Routing Changes - Junction Area Study - TTC

Routing Changes - Junction Area Study - TTC
For Action


Routing Changes – Junction Area Study

Date: April 11, 2019
To:   TTC Board
From: Chief Customer Officer

Summary

The TTC operates an established and mature bus network. TTC staff conduct localized
area network studies to ensure that the bus network continues to reflect changes in
community population and employment and the best way to serve customers and their
travel patterns. The TTC 5-Year Service Plan and 10-Year Outlook will identify future
area network studies to be prepared as part of future annual service plans.

This report recommends routing changes resulting from the Junction Area Study.

The TTC Board reviewed and approved a study update of the Junction Area Study at
the July 10, 2018 meeting. Since then, staff have refined the study to incorporate further
feedback from consultations with the local communities. The recommendations in this
report address the two remaining issues identified by customers:

      Provide new continuous transit service along Dundas Street West between
       Dundas West Station and Kipling Station; and,
      Provide new continuous transit service along St Clair Avenue West between
       Gunn’s Loop (Weston Road) and Scarlett Road

Subject to Board approval, the routing and service improvements outlined in this report
can be implemented in Q4 2019 and improve service for 11,000 customer-trips per
weekday. The recommended service changes are expected to benefit customers by
reducing trip duration, reducing waiting time for vehicles, and eliminating transfers from
journeys through more direct service.

Recommendations

It is recommended that the TTC Board:

1. Endorse the implementation of the bus route changes detailed in this report for the
   St Clair Avenue West and Dundas Street West corridors effective in Q4 2019.
2. Approve the new 189 STOCKYARDS bus route including:
      a. Routing via West Toronto Street and Old Stockyards Road, where service
          does not currently operate today;
      b. Operations in all periods Monday to Friday, Saturday, and Sunday.
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Financial Summary

The recommended service changes on St Clair Avenue West and Dundas Street West
are expected to result in a net annual cost of $1.776 million as noted in Table 1.

Table 1: Summary of Junction Area Study estimated costs and revenue
                 Annual       Annual          Annual                        Net Annual
                                                              Annual
    Year         Service     Service         Operating                      Operating
                                                             Revenue
                  Hours     Kilometres         Cost                            Cost

    2019          4,320        76,768        $415,000         $58,000        $357,000

    2020         16,580       294,632       $1,641,000       $222,000       $1,419,000

    Total        20,900       371,400       $2,056,000       $280,000       $1,776,000

Implementing this service change in October 2019 results in an estimated 2019
incremental cost of $0.357 million. The TTC’s 2019 Operating Budget as approved by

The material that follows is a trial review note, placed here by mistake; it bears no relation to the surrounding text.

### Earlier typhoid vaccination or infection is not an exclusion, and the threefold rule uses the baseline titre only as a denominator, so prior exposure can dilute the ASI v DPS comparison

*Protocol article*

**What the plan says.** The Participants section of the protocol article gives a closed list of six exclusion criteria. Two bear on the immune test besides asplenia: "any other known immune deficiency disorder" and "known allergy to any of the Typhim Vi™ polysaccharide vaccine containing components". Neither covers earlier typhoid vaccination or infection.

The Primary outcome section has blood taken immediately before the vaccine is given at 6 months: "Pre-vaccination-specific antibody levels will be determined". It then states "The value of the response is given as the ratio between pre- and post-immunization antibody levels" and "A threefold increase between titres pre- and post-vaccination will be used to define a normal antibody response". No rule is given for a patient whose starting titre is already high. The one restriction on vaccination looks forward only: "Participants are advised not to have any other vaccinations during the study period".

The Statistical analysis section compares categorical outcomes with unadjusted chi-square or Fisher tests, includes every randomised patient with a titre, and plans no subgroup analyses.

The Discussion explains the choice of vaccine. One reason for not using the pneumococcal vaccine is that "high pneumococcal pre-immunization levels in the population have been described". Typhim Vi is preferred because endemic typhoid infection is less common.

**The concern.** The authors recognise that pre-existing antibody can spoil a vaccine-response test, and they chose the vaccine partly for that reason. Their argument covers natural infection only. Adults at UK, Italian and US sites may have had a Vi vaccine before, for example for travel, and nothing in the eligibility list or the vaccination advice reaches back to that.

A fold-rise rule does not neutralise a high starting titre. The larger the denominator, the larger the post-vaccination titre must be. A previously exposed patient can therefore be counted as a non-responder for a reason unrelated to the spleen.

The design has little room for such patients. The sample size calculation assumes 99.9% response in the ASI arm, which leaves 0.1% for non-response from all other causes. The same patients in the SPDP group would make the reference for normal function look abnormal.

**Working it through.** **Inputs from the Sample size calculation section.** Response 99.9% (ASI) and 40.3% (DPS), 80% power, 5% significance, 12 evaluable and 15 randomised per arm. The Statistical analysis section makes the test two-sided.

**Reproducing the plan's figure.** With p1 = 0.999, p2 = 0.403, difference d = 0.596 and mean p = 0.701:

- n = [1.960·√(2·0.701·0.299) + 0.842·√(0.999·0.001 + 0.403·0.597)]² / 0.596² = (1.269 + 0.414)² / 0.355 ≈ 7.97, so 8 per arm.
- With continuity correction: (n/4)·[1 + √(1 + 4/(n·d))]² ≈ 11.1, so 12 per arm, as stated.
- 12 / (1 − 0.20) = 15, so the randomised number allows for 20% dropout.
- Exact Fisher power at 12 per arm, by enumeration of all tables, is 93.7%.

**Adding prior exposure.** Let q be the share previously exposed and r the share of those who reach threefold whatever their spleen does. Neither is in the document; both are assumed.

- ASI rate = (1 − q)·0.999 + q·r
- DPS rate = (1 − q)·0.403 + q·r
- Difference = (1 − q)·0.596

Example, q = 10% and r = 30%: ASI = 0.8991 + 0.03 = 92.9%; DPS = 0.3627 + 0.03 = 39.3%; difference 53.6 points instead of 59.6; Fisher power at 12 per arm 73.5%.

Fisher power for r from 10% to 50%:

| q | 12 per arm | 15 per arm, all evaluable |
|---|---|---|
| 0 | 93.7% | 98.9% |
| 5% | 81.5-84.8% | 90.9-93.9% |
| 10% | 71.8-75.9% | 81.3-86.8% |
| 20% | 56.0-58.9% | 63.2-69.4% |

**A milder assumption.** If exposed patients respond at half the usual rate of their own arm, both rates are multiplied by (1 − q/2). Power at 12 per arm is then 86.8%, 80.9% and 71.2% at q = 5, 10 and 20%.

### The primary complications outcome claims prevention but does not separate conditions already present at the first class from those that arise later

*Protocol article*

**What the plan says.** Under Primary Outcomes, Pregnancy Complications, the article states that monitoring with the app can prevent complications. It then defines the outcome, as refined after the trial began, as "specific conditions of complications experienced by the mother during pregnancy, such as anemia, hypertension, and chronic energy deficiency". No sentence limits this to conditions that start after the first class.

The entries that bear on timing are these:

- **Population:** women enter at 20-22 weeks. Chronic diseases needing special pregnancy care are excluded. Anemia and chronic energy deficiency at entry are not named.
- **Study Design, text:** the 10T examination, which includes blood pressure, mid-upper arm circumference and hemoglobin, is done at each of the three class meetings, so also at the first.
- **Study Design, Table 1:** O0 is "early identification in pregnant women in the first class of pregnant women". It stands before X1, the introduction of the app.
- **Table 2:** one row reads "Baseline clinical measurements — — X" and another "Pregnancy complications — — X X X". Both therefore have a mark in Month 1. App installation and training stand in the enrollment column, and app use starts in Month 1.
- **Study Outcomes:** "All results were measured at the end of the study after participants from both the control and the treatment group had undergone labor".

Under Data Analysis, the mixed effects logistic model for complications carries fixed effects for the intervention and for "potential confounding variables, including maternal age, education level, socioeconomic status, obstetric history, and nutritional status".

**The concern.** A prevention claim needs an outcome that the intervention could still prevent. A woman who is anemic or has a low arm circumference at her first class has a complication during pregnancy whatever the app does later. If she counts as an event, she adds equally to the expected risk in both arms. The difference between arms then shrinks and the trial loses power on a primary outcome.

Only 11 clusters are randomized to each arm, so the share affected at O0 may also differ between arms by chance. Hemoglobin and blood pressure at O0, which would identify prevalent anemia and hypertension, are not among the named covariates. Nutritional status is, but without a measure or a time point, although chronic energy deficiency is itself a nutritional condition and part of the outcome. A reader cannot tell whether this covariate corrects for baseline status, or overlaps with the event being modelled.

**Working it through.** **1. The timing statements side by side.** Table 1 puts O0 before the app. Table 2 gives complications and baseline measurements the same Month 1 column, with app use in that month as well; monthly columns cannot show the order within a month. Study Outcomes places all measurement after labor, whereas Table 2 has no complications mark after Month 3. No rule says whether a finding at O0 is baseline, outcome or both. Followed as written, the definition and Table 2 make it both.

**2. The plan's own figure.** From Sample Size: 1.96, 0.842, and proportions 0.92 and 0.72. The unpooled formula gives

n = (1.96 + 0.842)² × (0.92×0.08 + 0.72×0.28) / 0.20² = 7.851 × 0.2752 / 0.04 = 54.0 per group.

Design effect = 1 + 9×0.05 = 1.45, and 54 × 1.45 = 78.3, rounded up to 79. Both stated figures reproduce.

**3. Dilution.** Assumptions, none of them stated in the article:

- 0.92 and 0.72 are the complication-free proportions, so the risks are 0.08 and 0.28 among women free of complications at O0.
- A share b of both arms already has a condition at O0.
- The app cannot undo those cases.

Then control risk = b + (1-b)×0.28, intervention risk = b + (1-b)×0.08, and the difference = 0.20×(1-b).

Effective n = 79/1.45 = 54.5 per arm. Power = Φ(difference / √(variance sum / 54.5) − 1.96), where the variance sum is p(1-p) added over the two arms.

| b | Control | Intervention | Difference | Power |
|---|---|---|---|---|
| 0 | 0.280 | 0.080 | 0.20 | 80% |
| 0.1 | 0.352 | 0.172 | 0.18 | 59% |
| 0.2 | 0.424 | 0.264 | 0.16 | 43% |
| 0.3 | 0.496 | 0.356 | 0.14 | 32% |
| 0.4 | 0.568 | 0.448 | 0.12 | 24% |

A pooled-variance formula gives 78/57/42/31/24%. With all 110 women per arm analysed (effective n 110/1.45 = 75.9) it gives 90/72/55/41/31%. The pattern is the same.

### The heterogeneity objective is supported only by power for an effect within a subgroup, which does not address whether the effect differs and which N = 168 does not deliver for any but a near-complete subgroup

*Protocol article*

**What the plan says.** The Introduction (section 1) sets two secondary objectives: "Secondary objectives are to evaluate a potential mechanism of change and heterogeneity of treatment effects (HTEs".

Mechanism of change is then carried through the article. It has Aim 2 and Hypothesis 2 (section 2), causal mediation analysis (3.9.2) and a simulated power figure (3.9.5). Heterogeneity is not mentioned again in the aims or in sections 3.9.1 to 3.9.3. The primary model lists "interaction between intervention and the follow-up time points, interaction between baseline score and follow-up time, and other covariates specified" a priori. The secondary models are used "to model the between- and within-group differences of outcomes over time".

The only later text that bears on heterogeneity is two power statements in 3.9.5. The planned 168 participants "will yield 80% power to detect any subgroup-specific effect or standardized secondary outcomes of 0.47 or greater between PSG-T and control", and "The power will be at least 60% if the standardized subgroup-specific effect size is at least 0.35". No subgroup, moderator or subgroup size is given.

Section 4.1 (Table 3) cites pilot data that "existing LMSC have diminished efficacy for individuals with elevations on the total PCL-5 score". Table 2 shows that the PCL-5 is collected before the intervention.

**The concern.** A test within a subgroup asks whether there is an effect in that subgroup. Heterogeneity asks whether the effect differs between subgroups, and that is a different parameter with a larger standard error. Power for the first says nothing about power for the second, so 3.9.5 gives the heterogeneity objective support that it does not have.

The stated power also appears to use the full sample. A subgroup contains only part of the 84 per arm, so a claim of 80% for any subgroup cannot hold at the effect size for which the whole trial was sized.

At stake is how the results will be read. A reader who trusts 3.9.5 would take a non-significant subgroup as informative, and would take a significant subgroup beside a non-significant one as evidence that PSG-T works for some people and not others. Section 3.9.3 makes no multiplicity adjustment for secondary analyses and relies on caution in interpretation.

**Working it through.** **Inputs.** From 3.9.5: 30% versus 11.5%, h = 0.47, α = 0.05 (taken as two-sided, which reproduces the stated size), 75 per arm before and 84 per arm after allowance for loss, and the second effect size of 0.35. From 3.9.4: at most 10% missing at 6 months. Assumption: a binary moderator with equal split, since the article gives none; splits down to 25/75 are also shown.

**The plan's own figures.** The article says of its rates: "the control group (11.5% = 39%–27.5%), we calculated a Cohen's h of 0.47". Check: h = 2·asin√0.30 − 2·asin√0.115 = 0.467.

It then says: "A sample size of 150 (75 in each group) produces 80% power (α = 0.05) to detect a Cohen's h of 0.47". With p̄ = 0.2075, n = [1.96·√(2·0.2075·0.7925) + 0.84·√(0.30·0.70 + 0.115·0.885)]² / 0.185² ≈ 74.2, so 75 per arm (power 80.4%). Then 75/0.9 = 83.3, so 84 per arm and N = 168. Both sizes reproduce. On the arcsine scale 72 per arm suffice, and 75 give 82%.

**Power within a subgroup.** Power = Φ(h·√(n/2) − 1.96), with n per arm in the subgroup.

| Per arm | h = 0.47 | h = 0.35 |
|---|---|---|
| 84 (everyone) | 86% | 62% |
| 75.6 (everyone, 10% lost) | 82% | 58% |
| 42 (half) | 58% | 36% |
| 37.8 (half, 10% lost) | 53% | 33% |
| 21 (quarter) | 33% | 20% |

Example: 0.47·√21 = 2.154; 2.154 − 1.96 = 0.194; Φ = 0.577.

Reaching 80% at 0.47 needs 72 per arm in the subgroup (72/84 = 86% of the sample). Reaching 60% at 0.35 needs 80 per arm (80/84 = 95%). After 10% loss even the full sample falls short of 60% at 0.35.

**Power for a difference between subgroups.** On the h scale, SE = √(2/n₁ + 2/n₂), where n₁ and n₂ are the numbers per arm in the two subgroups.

City Council on March 7, 2019 included funding specific for this initiative.

The incremental net cost to annualize this service in 2020 is $1.419 million, which will
form a budget pressure that will need to be considered for funding as part of the 2020
Budget process. This pressure was included in the preliminary 2020 TTC multi-year
outlook (subsidy pressure) of $108.6 million that was identified during the 2019 budget
process.

The Chief Financial Officer has reviewed this report and agrees with the financial
summary information.

Equity/Accessibility Matters

All TTC bus services are provided by accessible, low floor vehicles with exterior and
interior audible and visual stop and route announcements. Proposed bus services will
utilize existing stops along the route. Any new stops required for new transit services
will be installed with accessibility features such as new concrete pads and sidewalk
connections.

Currently, the transit network in the Junction Area consists of discontinuous bus routes
on Dundas Street West and St Clair Avenue West, both of which are major travel
corridors in the area. Dundas Street West is currently served by the 30 LAMBTON and 40
JUNCTION routes; customers travelling the full length of Dundas Street West must
therefore transfer at Runnymede Road or High Park Avenue. Similarly, St Clair Avenue
West is currently served by 71A RUNNYMEDE and 79B SCARLETT RD; customers travelling
past Runnymede Road in both directions must transfer at Runnymede to the next
service. The transfer connections are not timed and customers may wait up to 30
minutes.


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As part of the Junction Area Study, options to replace the discontinuous services with a
route along the entire length of each corridor were explored and proposed to reduce the
transfers needed for customers travelling beyond the current routing. Doing so will
remove an unnecessary transfer between services, reduce total customer journey time,
and is expected to attract new riders to each service. A continuous bus route along
Dundas Street West serving Dundas West Station will also improve accessible
connections overall for customers as the current terminus of 30 LAMBTON at High Park
Station is not yet accessible.

The new proposed 189 STOCKYARDS route will serve Keele and High Park Stations,
which are not currently accessible. Construction to make these stations accessible is
planned to be completed in 2021 and 2023 respectively. Until then, connections to other
accessible bus and streetcar routes which do serve accessible subway stations will be
available at several points along the routing of 189 S TOCKYARDS.

Together, the proposed service changes are expected to provide more convenient
travel options for customers in the rapidly growing and changing areas in the Junction
and surrounding, connect residents to employment areas on St Clair Avenue West, and
provide an affordable alternative to driving in support of the City’s Poverty Reduction